At the end of a long day, we found our way to a bar on U street for one celebratory drink before we headed home. What happened here will stay with me and inspire me to keep fighting for the greater good in all of us.

Around 10pm, that cafe was closing so we needed a new place to “perch” until our bus would be leaving at 1am.  We found our way down to U street – we thought the perfect end to the day would be a glass of wine (beer for me) so we could celebrate and maybe have a better chance of getting some sleep on the bus.  We found our way there on the metro and went into the nearest bar that looked quiet.  Took seats at the bar and order our drinks.  I was still dragging my poster around, and we piled our stuff on the bench near s and settled in.  After sitting there decompressing for about 10 minutes, an African American man came up to us and asked if we’d been at the march and we said yes.  He then said he had to share something with us. (paraphrased to the best of my memory)


Him: ”I’m 48 years old and I have a 19 year old son.”

Me: “I also have a 19 year old son”.

Him: “If anything ever happened to him like Trevon Martin, I’d kill the guy.  I’m serious.  I’m wouldn’t hesitate, I’m not kidding you.  I’m a vet.  I fought in two tours in the first Iraq war.  But I look at this country and I see the stuff going on.  I’ve got problems with it.  Yesterday, I went down there to see what was going on.  And I’ve got to tell you, what I saw down there…I wouldn’t fight for that country.  I couldn’t do it.  But then I went back again today…to be there with you all,  to see what you’ve all done here.  I would fight for that country.   So…for what you’re doing, thank you. It gives me hope “.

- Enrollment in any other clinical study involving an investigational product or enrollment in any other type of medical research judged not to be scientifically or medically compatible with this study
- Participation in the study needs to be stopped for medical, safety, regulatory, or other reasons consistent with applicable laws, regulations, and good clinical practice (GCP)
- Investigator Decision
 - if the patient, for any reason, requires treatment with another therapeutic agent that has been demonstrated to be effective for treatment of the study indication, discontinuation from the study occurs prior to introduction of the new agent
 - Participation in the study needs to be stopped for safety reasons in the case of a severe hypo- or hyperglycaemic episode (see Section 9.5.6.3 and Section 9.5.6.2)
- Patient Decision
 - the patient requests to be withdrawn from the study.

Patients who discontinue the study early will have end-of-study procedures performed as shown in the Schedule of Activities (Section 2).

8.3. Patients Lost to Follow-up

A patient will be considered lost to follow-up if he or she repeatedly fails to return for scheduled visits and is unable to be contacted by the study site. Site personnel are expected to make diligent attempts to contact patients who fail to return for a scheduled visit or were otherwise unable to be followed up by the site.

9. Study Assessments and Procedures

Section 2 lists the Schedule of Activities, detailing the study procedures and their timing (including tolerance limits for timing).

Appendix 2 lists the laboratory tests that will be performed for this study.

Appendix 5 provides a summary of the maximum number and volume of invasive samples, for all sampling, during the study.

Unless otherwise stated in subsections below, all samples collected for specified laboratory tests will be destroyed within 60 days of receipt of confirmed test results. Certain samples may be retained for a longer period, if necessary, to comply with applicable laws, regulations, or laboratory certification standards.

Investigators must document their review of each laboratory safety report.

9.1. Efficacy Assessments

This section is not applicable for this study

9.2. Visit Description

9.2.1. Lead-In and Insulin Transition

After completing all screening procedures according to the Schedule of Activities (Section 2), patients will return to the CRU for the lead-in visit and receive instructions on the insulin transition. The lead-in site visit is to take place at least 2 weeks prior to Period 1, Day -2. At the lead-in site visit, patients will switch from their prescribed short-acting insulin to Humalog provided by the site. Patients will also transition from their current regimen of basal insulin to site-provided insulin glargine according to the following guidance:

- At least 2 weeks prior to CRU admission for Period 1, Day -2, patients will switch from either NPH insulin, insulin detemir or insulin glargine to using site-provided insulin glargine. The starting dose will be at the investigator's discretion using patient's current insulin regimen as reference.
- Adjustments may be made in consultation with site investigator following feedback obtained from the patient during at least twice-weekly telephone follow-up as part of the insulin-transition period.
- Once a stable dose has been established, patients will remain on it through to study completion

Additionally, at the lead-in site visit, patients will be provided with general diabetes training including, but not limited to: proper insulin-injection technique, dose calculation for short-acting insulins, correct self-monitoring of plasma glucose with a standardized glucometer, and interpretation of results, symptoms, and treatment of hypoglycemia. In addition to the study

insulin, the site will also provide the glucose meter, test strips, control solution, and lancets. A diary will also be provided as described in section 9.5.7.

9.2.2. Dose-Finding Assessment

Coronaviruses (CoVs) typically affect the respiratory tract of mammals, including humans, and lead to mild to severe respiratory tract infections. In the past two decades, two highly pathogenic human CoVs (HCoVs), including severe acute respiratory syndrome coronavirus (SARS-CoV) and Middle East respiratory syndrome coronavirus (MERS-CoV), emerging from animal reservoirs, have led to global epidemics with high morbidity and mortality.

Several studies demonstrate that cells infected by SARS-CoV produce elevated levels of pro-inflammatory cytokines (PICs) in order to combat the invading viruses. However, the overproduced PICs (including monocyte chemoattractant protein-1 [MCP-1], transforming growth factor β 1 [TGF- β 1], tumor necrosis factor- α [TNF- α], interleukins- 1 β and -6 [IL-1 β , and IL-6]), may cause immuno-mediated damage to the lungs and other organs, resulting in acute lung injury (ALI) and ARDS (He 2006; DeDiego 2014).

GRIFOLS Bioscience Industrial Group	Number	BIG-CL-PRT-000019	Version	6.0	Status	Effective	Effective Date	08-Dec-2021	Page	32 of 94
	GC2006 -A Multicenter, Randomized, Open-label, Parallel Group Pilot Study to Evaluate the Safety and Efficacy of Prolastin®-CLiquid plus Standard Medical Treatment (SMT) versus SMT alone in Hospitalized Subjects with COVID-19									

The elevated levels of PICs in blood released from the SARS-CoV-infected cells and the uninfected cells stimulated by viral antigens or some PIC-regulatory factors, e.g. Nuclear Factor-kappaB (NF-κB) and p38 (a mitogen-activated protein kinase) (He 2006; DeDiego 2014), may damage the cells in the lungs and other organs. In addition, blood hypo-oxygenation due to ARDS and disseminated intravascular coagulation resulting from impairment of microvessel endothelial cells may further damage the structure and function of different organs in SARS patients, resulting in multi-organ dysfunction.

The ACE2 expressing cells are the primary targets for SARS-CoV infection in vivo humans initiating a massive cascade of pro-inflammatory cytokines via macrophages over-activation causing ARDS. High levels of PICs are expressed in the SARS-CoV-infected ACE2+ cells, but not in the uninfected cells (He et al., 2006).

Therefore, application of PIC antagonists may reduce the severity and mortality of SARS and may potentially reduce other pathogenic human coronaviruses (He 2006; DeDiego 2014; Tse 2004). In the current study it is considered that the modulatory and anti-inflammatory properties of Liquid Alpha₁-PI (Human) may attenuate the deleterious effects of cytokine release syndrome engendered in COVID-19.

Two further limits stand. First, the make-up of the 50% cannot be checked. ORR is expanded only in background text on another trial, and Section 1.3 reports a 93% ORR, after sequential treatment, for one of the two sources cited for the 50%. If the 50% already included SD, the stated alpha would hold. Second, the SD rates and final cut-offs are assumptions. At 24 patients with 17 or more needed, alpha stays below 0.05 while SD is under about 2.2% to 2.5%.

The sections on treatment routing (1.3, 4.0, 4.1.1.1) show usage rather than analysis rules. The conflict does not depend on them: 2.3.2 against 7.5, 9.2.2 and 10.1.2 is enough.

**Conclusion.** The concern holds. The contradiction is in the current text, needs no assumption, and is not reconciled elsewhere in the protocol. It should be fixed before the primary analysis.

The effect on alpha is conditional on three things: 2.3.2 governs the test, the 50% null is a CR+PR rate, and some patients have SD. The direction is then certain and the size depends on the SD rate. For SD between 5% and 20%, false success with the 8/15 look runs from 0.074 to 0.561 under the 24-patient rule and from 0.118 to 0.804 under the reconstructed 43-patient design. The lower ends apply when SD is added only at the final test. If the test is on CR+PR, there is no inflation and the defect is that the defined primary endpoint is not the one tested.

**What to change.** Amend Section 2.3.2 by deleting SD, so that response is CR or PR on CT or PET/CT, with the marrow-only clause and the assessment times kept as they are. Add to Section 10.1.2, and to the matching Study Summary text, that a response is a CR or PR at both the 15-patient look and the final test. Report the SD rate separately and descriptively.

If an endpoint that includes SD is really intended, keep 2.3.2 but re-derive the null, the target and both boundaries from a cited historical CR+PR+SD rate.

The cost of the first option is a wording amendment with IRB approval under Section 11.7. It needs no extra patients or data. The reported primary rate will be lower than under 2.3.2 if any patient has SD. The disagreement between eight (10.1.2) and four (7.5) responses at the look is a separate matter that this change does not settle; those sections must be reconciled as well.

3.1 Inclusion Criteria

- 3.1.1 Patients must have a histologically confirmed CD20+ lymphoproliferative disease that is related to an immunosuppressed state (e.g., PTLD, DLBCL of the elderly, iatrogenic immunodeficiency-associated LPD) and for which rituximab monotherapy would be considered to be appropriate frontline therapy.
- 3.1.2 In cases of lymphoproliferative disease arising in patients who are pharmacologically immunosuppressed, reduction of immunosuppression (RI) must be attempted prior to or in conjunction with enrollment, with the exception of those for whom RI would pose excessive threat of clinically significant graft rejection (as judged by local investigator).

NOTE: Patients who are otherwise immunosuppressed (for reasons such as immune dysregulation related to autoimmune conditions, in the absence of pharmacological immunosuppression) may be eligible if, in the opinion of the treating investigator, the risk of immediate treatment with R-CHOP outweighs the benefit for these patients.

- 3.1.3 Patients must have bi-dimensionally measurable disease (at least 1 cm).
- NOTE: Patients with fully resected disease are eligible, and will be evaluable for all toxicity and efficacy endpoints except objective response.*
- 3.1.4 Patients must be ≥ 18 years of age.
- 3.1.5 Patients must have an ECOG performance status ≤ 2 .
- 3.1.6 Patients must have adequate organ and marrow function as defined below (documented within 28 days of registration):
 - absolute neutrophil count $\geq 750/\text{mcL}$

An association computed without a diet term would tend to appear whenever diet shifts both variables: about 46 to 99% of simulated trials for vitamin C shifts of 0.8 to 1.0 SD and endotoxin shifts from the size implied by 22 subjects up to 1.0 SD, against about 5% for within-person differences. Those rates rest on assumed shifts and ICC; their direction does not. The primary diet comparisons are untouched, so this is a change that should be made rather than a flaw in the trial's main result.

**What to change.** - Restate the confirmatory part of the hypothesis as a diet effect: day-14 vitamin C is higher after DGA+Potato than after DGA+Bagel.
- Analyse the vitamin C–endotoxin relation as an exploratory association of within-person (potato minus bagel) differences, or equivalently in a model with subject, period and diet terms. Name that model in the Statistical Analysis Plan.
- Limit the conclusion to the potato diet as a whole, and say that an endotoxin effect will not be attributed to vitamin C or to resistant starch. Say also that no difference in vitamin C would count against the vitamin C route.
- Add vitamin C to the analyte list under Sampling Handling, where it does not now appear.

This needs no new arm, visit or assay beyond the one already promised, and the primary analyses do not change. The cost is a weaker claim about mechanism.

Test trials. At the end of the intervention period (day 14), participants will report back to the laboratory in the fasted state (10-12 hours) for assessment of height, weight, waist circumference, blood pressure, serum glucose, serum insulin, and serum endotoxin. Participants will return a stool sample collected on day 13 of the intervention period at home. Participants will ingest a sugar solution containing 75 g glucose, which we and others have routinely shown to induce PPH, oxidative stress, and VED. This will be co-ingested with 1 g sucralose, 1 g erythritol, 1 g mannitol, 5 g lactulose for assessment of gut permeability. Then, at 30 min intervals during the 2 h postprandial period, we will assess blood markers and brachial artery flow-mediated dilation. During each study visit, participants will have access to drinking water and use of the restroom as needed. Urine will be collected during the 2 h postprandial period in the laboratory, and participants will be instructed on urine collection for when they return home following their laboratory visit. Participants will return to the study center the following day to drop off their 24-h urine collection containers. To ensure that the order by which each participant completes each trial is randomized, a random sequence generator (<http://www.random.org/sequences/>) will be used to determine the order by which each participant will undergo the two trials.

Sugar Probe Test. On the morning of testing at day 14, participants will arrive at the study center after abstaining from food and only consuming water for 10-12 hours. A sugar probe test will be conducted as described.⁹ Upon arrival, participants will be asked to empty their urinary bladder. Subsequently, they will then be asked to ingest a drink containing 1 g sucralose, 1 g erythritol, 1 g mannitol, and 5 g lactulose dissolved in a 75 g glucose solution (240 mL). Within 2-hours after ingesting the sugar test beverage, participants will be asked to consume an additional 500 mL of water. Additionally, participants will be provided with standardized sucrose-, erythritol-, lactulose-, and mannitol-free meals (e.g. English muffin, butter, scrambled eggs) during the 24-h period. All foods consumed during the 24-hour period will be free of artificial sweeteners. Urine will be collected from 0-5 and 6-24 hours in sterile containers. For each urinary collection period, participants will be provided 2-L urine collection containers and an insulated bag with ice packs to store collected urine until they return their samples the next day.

Us: “No, thank you”

He left us and returned to his seat at down the bar.  We were speechless.  It was only then I looked around and realized the bar had predominately African American patrons.  How unexpected was that? An African American Gulf war veteran just walked across a bar to single out three white women to effectively “thank us for our service”.  I was moved to tears. I wish I’d asked his name and maybe ask to take his picture with us, but his anonymity does not diminish the power of his words.  In spite of the lack of physical documentation of the encounter, I’m sure I will never forget it.

We finished our drinks, checked the time, and realized we needed to head back.  We hit the metro to get across town to meet our bus.  I still had that damned sign.  There were three African American men waiting on the platform near us.  One gentleman with dreadlocks came up to me and asked if he could take a picture with me and my sign.  I said “of course”  We posed for the picture.  He then thanked us and shook all of our hands.

The announcements informed us we were about to catch the last train.  We looked at each other and realized how lucky we were that we didn’t linger any longer at the bar!